What is tefillah? It’s a question that addresses something so basic, so foundational to our daily living as a Jew and human that we almost never entertain it. Mistakenly translated “prayer,” which is derived from the Latin word meaning “to beg,” tefillah plays a central role in our identity, but its true relevance, meaning, and power are not always clear. Rabbi David Aaron shared a profound insight on the nature of tefillah, one that can transform how we relate to and experience its beauty and wonder.
In Parshat Vayechi, the saga of Yosef and his brothers ends, as Yaakov gifts each of his children with berachot (blessings) before he dies. Earlier than that, however, Yaakov is blessing Yosef’s children, and just as he’s about to start, the Torah says, “And Israel said to Yosef, ‘I never pilalti to see you again, and here God has let me see your children as well’” (Bereishis 48:11). It’s from this pasuk, focused on the Hebrew word pilalti, that Rav Aaron derives tefillah’s meaning.
The Hebrew verb for tefillah is lihitpalel, a word that shares the same root with pilalti. Thus, taking a closer look at this pasuk provides critical insight into the verb for tefillah. Rashi comments that when Yaakov said he never “pilalti,” he meant that he “never filled his heart with the thought” that he would see Yosef’s face again. That’s a powerful characterization of his emotions. Returning to tefillah’s verb of lihitpalel, when we apply that textual understanding, we’re left with something beautiful.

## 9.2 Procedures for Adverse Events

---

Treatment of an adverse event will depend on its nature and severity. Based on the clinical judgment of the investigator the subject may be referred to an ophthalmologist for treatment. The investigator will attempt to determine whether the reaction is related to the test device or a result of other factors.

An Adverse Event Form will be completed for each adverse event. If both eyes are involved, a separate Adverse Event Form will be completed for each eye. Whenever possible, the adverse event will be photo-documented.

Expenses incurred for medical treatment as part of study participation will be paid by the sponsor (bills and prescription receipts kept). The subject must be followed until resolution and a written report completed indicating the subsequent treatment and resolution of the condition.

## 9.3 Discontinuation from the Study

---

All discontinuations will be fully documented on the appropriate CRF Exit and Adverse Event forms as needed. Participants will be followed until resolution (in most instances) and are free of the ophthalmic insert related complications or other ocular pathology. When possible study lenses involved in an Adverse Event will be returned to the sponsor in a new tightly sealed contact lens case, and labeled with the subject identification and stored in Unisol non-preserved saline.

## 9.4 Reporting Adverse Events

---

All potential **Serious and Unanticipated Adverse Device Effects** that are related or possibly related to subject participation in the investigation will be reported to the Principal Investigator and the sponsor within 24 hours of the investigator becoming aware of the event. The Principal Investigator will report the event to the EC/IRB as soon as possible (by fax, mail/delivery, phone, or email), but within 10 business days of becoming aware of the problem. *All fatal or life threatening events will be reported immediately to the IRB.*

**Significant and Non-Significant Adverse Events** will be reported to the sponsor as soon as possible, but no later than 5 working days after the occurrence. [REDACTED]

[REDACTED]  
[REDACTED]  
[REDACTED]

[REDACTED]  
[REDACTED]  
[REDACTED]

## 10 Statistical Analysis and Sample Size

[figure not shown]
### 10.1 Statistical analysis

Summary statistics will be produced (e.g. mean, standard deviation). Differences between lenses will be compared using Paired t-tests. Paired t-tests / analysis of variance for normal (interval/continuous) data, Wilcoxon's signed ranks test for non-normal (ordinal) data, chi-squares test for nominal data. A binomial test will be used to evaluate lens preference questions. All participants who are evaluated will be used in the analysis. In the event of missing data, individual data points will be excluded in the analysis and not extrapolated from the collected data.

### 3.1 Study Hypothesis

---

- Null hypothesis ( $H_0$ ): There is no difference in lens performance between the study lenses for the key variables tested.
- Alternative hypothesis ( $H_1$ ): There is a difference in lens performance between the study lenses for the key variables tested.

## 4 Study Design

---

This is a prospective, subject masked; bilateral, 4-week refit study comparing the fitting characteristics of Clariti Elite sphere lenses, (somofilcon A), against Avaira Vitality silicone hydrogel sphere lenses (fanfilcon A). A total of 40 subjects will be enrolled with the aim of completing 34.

The verb lihitpalel is reflexive, meaning it’s one that affects ourselves. So, in essence, when we engage in tefillah, we “pallel” ourselves; when we engage in tefillah, we fill our hearts with the thought of something wondrous. In this regard, tefillah is a meditation to fill our hearts with our deepest will, to connect to the Soul of our souls, the Root of all existence: Hashem.
Every spoken word of tefillah is thus chipping away at the shell of who we think we are and revealing the Divine spark that makes up who we truly are, allowing the Divine light buried within to illuminate the world.
It’s crucial to note that tefillah is not limited to our own self-transformation, rather when we change ourselves, we can change the whole world in the process. Rav Kook writes, “a person who believes that by changing oneself, one changes the world — since all existence is influenced by the transformation of one of its elements — this understanding of prayer will bring blessing to one’s soul and the entire world” (“Shmoneh Kevatzim” 1:664).
Tefillah is a meditation of self-searching, reaching within the depths of who we are to connect with Hashem, the Source of our selves, the Soul of all souls. In doing so, we bring our minds to a world of perfection, re-aligning who we are with who we want to be, and it’s through this exercise that we have the power to change the very fabric of reality. Health, wealth, perspective, and all we may ask for during tefillah are readily within our reach and influence.
As Sefer Bereishis closes with the conclusion of Parshat Vayechi, it’s especially fitting to engage with this new lens of tefillah. The Torah showed us love, failure, peace, struggle, responsibility, service, family, and every theme we find in life. We can only want to fill our hearts with the thoughts of our deepest selves, bringing out the purity of our inner worlds into the outer world, what we wish to see with where it can be. This is the essence of tefillah.
 As translated by Rabbi Ari Ze’ev Schwartz in “The Spiritual Revolution of Rav Kook,” p.87